"You can't really get away from dogs around here," Amanda said. "But I guess we'd never really want to."
* * *
Bob never had allowed dogs in his house until the late 1990s, when Amanda graduated from high school and opened her shop. Amanda had kept spiders and rats as pets, and she told her father that she wanted dogs both at home and at work; Bob, who once gave her a Hummer for Christmas and then, a year later, a Cadillac DeVille for her birthday, relented.
In 1999, Bob bought four treeing walker coonhounds, choosing that breed because he wanted dogs that he could take raccoon hunting in the neighboring woods. A year later, on a whim, Amanda decided to show one of the hounds at a local dog show. She lost, badly. But watching from the wooden bleachers at a county fairground, Bob saw his youngest child and only daughter urge a dog into a stiff show pose -- its chin high, back flat and tail pointed skyward -- and decided Amanda had been blessed with a talent.
Since then, Bob has built a dog collection with the same limitless ambition he used to shape his trucking company, his equipment-leasing firm and his 40-employee garbage disposal business. Bob and Amanda wanted all of the best dogs in all six coonhound breeds. Bob, encumbered by his ailing back and a relentless work schedule, rarely traveled to competitions. He sent Amanda, Curt and occasionally Erma to dog shows with blank checks, and Amanda made offers for the hounds she liked as much or better than her own.
Amanda kept track of their purchases at first -- a 2-year-old black and tan that won a national title; a redbone; a couple of blueticks; three Plotts from the South -- but eventually lost track. They bought dogs, sometimes by the dozen, and never sold any. Amanda and Bob vowed to treat each hound the same as the next. Dogs with skin diseases, dogs without hair, old dogs, sick dogs, fat dogs -- all pampered like the world champion coonhound one cage over.
At the Alexanders', dogs became less like pets and more like accomplished family members, each with its personality. Shoogs couldn't sleep unless she was sprawled out on the couch. Storm drooled when anxious. Monday liked to sit in his crate when he traveled. Hawk only ate restaurant food -- McDonald's chicken sandwiches, preferably -- when on the road for competition.
Bob sometimes spoiled his dogs even more than Amanda or his two older boys, who live nearby. He boasted about the animals' latest successes at work and then left early, at 3 p.m., so he could get home and feed the dogs. In the 1980s, the Alexander children had begged Bob to build them a swimming pool, to no avail. In 2005, Amanda suggested the dogs would benefit from swimming. Within two weeks, Bob had hired a team of builders from New Jersey to construct a pool in the dead of winter.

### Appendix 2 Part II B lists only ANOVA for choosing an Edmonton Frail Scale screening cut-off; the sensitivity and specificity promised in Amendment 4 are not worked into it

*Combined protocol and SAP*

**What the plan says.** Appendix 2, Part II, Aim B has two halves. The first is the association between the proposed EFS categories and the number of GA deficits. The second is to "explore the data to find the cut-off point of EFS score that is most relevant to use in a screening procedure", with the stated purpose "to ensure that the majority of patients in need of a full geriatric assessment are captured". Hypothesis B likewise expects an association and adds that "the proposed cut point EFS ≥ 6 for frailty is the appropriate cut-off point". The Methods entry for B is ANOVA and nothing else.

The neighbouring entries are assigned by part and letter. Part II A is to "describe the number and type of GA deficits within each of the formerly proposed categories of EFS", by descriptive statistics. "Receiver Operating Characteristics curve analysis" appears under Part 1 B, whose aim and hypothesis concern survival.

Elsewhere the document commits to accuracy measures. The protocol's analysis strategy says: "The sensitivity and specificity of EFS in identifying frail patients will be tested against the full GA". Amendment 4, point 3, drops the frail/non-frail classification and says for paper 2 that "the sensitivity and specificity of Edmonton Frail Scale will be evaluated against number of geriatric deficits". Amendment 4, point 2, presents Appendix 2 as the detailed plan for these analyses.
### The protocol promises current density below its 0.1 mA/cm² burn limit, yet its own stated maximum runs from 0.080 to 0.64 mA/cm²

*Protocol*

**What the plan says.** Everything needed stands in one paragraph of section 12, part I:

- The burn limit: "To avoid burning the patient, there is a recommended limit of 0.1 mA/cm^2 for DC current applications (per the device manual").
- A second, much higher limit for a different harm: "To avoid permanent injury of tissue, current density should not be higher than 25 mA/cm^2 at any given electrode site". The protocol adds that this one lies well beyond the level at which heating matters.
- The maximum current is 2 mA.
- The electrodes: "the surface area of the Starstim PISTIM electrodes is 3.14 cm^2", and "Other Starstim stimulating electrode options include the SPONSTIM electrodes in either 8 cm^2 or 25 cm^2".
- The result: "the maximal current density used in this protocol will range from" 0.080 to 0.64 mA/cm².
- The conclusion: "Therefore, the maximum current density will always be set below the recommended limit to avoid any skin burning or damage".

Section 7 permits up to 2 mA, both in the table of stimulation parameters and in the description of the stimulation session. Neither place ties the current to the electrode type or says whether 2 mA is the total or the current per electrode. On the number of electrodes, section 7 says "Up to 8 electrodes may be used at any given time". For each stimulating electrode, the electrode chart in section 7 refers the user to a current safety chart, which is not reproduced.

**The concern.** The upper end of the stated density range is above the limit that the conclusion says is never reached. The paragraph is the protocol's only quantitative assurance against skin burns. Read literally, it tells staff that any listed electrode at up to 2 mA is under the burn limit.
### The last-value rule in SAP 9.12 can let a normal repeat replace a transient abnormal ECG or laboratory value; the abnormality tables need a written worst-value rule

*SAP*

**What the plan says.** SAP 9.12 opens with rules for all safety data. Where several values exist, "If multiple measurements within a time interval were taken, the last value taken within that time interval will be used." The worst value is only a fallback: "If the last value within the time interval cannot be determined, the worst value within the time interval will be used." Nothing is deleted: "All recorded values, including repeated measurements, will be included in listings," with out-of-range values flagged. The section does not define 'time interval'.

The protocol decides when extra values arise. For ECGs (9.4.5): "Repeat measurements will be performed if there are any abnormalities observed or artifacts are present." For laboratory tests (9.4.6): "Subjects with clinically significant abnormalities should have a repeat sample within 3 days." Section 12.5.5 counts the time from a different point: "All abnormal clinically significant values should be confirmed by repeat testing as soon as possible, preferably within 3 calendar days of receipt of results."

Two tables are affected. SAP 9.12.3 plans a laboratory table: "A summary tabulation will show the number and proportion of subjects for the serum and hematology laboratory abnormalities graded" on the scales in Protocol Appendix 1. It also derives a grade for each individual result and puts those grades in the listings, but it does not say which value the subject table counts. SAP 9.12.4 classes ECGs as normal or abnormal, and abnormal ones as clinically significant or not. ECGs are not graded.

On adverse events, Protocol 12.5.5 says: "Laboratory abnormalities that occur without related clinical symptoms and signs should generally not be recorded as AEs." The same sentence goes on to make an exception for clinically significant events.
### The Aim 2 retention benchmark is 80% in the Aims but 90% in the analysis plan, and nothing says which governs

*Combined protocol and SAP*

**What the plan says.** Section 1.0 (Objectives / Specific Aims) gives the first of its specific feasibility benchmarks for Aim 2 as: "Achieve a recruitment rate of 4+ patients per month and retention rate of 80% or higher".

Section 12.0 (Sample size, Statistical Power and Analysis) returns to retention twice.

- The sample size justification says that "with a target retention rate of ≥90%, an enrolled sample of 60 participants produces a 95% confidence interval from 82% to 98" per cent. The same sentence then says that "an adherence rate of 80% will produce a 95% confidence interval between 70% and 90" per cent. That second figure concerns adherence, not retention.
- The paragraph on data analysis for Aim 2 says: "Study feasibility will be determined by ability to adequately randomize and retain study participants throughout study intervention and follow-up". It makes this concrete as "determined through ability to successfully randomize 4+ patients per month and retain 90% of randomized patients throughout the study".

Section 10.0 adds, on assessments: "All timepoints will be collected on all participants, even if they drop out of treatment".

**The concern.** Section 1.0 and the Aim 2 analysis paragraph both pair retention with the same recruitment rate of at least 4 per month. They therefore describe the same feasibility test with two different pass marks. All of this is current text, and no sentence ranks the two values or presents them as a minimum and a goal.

"I don't care what it costs," Bob told Amanda. "Let's do it right now."
Financially, their investment in dogs has equated to almost a 100 percent loss. Dog shows reward negligible prize money, and the Alexanders almost never breed puppies and sell them. But both Bob and Amanda believe their reward is priceless. With each win, their dogs earn admiration, respect and envy.
And so do they.
One afternoon last month, Bob drove home from his office in nearby Indiana, Pa., and settled into the family living room. He unbuttoned his shirt and sank into his favorite leather chair. He had just turned on the news and heard the announcer start talking about Hillary Clinton -- God, that woman could ruin this country, Bob thought -- when a wolflike howl carried from the kennels and into the living room. At least 70 dogs roamed the yard that afternoon, and Bob couldn't see any of them from where he sat. But Bob knew that bark; he knew every bark. Thirty seconds into the howling, Bob turned to face the window.
"Quiet, Hank!" Bob shouted. "I can't hear the TV with all your yapping."
* * *
A little before 10 p.m. on a Thursday night, Amanda and Curt walked out to their truck looking like coal miners. Curt wore jeans, hiking boots and a red hard hat adorned with a headlamp. Amanda hung one flashlight around a belt and strapped another over her shoulder. The couple planned to spend the next three hours secluded, hiking and climbing the hills near their home in midnight darkness.